Net sales are down for First Solar at the moment, leaving the solar company in a time of transition financially while a chance to benefit from policy changes might be on the horizon.
First Solar held a Q4 2017 earnings call on Feb. 22, where CEO Mark Widmar said that the company may expand its manufacturing operations.
“…as we look at the tax reform and what’s happening now with the U.S. corporate tax rate, when you look at immediate expensing, there’s optionality potentially or there’s scenarios I guess maybe is a better way to say that we would look to in the U.S. to add additional manufacturing as part of our overall scenario analysis across the global production platform,” Widmar said.
The drop in corporate tax rate from 35 percent to 21 percent under President Donald Trump in December may be a chance for First Solar to add “additional capacity” if it expands in the U.S., Widmar said.
“Looking at the U.S. has a different lens than it would have otherwise before tax reform and there is some capability that potentially says that we could get – if we made a decision to produce in the U.S. could we get some additional capacity between now and, say, the 2020 or beginning of 2020 timeframe?”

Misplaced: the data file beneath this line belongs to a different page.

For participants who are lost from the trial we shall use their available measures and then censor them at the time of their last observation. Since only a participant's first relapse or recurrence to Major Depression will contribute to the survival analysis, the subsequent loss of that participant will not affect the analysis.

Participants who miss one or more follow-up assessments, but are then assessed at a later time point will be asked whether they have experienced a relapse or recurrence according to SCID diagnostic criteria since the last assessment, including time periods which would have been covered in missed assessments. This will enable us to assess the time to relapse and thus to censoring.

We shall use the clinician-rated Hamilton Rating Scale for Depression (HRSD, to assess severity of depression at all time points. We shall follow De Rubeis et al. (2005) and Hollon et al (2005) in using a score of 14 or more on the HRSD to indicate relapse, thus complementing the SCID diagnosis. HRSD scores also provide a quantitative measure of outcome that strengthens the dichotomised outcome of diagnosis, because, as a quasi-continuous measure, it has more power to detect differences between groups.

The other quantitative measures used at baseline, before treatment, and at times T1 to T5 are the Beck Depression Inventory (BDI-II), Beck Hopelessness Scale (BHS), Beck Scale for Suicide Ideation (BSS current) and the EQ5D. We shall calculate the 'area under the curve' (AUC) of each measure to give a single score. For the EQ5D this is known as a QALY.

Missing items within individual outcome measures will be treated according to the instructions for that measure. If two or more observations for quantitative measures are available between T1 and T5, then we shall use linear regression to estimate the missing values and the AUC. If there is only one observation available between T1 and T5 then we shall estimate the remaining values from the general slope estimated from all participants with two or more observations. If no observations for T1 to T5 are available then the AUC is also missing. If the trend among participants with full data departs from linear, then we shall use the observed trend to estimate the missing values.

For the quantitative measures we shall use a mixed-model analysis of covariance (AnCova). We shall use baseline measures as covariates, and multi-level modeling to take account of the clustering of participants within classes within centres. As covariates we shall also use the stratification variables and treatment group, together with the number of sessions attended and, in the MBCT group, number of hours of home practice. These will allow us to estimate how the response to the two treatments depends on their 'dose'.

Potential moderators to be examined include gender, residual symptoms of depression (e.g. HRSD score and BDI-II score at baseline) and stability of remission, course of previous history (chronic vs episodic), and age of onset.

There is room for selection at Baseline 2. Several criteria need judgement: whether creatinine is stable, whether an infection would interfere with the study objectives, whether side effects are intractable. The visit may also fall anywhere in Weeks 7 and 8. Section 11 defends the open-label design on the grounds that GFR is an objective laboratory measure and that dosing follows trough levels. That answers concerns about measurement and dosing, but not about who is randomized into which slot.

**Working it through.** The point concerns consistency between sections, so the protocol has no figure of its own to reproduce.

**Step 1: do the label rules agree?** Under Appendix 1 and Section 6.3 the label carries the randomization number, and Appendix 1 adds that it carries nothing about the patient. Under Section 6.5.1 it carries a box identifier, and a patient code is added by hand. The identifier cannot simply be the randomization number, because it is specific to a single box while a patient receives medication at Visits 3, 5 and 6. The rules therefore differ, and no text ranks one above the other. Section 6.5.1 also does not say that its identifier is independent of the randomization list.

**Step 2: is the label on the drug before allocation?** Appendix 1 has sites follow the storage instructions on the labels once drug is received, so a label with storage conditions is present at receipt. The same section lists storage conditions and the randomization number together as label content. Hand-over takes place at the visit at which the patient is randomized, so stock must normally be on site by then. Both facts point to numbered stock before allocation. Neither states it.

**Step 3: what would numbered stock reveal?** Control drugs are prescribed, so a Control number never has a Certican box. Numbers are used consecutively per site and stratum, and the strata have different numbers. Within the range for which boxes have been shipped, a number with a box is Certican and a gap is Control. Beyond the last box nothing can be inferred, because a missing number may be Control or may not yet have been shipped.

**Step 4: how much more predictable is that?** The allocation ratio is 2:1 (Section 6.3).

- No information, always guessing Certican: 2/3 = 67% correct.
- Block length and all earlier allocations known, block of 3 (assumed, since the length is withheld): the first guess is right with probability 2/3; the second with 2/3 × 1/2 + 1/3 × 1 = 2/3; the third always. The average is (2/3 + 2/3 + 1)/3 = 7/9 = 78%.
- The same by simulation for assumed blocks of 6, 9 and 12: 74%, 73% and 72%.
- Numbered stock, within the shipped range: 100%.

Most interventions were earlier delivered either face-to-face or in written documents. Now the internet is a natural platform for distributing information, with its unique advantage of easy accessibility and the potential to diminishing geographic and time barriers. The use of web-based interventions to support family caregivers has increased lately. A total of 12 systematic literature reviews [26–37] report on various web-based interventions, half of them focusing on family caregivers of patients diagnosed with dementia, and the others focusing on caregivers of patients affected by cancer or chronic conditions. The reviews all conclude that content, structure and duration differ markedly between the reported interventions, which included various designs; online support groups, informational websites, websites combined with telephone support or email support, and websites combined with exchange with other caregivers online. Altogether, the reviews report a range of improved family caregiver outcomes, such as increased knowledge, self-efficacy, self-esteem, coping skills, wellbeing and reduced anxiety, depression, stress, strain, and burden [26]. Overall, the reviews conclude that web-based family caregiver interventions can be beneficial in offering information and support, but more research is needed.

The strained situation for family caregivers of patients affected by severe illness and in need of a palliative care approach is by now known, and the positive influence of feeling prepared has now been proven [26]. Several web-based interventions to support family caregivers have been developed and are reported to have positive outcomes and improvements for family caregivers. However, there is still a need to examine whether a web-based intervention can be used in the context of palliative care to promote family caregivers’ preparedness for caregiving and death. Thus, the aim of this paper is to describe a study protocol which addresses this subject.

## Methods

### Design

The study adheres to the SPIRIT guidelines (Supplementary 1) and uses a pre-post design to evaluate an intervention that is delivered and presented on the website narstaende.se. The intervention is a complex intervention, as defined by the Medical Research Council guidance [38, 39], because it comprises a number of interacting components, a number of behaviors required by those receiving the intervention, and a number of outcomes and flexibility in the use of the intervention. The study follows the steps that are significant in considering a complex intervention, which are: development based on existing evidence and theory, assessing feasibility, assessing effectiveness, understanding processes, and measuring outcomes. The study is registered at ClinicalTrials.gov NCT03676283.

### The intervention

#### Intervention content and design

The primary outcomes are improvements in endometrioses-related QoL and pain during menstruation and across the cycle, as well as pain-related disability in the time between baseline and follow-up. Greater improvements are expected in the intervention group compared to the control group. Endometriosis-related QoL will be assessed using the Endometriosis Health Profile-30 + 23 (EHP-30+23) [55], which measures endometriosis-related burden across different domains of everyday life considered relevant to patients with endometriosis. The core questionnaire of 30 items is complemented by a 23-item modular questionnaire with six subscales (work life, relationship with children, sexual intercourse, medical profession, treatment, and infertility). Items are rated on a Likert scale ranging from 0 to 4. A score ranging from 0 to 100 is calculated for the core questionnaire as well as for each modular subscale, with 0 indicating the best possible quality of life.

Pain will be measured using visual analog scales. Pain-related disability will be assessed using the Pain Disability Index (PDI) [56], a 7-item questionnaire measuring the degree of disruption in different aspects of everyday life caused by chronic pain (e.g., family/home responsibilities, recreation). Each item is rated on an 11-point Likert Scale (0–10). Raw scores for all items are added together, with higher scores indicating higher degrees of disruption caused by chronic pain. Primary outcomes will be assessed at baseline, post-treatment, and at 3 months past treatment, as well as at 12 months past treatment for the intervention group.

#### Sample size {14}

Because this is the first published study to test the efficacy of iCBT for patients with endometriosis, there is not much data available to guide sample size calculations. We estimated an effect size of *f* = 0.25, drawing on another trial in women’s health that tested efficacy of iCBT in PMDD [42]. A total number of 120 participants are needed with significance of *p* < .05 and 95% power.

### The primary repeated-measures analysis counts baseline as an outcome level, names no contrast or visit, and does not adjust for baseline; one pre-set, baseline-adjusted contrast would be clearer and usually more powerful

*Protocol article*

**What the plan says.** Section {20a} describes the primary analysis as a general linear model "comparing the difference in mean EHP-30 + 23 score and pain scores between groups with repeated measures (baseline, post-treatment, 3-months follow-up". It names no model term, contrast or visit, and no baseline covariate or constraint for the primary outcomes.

Solar tariffs leveraged on cells and panels produced outside the country are also providing both new opportunity and new uncertainty for the industry. The government has offered a $3 million prize to U.S. companies which join a research network and hit challenge goals. (The first challenge has not yet been announced.)
For First Solar in particular, the change comes just in time to effect production of the Series 6 thin-film PV module, which the company says has a solar conversation efficiency of more than 17 percent (compared to an industry range of about 10 to 24 percent.)